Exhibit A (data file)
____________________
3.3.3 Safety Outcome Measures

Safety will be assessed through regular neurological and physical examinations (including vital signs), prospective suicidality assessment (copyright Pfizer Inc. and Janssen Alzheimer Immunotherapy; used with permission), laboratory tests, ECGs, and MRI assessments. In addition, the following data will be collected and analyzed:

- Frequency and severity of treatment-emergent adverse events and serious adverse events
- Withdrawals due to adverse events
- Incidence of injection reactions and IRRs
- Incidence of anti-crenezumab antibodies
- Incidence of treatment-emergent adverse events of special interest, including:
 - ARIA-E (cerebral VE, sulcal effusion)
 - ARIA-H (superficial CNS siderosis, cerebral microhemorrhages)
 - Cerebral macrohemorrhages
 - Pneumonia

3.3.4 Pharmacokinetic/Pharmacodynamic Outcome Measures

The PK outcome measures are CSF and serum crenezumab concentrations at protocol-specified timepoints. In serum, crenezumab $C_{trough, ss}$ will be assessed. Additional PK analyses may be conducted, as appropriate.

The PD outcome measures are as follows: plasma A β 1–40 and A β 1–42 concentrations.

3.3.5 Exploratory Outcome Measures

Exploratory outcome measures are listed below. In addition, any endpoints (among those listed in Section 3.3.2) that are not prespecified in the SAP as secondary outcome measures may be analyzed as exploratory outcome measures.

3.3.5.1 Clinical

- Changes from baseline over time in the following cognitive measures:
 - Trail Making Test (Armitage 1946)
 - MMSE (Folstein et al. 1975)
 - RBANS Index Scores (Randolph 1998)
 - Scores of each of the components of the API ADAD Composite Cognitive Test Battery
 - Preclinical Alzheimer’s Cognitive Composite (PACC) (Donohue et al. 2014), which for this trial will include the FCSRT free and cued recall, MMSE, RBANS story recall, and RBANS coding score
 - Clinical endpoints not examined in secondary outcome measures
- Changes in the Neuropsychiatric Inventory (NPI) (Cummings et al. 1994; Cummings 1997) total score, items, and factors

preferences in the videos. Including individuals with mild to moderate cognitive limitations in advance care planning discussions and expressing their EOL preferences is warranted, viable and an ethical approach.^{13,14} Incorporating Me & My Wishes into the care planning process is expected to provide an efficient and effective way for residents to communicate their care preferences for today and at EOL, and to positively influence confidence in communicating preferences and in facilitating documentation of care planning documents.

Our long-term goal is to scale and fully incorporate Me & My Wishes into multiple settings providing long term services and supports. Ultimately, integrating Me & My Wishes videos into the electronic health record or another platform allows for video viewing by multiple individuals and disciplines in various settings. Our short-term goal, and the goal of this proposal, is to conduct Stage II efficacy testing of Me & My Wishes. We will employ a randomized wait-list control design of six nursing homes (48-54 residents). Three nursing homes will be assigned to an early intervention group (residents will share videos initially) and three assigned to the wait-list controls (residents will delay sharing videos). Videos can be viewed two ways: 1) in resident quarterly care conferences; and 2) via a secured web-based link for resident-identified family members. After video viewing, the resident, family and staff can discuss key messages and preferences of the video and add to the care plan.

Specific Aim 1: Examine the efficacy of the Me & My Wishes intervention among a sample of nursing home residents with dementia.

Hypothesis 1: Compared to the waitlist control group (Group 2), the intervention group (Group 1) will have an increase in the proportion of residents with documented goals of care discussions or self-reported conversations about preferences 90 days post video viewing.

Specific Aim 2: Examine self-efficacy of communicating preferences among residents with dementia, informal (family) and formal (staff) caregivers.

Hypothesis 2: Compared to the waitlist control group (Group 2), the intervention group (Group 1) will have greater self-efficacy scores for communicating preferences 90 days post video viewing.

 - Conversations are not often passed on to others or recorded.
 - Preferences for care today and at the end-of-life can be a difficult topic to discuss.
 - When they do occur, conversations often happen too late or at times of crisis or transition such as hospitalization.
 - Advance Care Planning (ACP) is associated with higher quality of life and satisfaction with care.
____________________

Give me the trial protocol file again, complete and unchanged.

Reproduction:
3.3.3 Safety Outcome Measures

Safety will be assessed through regular neurological and physical examinations (including vital signs), prospective suicidality assessment (copyright Pfizer Inc. and Janssen Alzheimer Immunotherapy; used with permission), laboratory tests, ECGs, and MRI assessments. In addition, the following data will be collected and analyzed:

- Frequency and severity of treatment-emergent adverse events and serious adverse events
- Withdrawals due to adverse events
- Incidence of injection reactions and IRRs
- Incidence of anti-crenezumab antibodies
- Incidence of treatment-emergent adverse events of special interest, including:
 - ARIA-E (cerebral VE, sulcal effusion)
 - ARIA-H (superficial CNS siderosis, cerebral microhemorrhages)
 - Cerebral macrohemorrhages
 - Pneumonia

3.3.4 Pharmacokinetic/Pharmacodynamic Outcome Measures

The PK outcome measures are CSF and serum crenezumab concentrations at protocol-specified timepoints. In serum, crenezumab $C_{trough, ss}$ will be assessed. Additional PK analyses may be conducted, as appropriate.

The PD outcome measures are as follows: plasma A β 1–40 and A β 1–42 concentrations.

3.3.5 Exploratory Outcome Measures

Exploratory outcome measures are listed below. In addition, any endpoints (among those listed in Section 3.3.2) that are not prespecified in the SAP as secondary outcome measures may be analyzed as exploratory outcome measures.

3.3.5.1 Clinical

- Changes from baseline over time in the following cognitive measures:
 - Trail Making Test (Armitage 1946)
 - MMSE (Folstein et al. 1975)
 - RBANS Index Scores (Randolph 1998)
 - Scores of each of the components of the API ADAD Composite Cognitive Test Battery
 - Preclinical Alzheimer’s Cognitive Composite (PACC) (Donohue et al. 2014), which for this trial will include the FCSRT free and cued recall, MMSE, RBANS story recall, and RBANS coding score
 - Clinical endpoints not examined in secondary outcome measures
- Changes in the Neuropsychiatric Inventory (NPI) (Cummings et al. 1994; Cummings 1997) total score, items, and factors

preferences in the videos. Including individuals with mild to moderate cognitive limitations in advance care planning discussions and expressing their EOL preferences is warranted, viable and an ethical approach.^{13,14} Incorporating Me & My Wishes into the care planning process is expected to provide an efficient and effective way for residents to communicate their care preferences for today and at EOL, and to positively influence confidence in communicating preferences and in facilitating documentation of care planning documents.

Our long-term goal is to scale and fully incorporate Me & My Wishes into multiple settings providing long term services and supports. Ultimately, integrating Me & My Wishes videos into the electronic health record or another platform allows for video viewing by multiple individuals and disciplines in various settings. Our short-term goal, and the goal of this proposal, is to conduct Stage II efficacy testing of Me & My Wishes. We will employ a randomized wait-list control design of six nursing homes (48-54 residents). Three nursing homes will be assigned to an early intervention group (residents will share videos initially) and three assigned to the wait-list controls (residents will delay sharing videos). Videos can be viewed two ways: 1) in resident quarterly care conferences; and 2) via a secured web-based link for resident-identified family members. After video viewing, the resident, family and staff can discuss key messages and preferences of the video and add to the care plan.

Specific Aim 1: Examine the efficacy of the Me & My Wishes intervention among a sample of nursing home residents with dementia.

Hypothesis 1: Compared to the waitlist control group (Group 2), the intervention group (Group 1) will have an increase in the proportion of residents with documented goals of care discussions or self-reported conversations about preferences 90 days post video viewing.

Specific Aim 2: Examine self-efficacy of communicating preferences among residents with dementia, informal (family) and formal (staff) caregivers.

Hypothesis 2: Compared to the waitlist control group (Group 2), the intervention group (Group 1) will have greater self-efficacy scores for communicating preferences 90 days post video viewing.

 - Conversations are not often passed on to others or recorded.
 - Preferences for care today and at the end-of-life can be a difficult topic to discuss.
 - When they do occur, conversations often happen too late or at times of crisis or transition such as hospitalization.
 - Advance Care Planning (ACP) is associated with higher quality of life and satisfaction with care.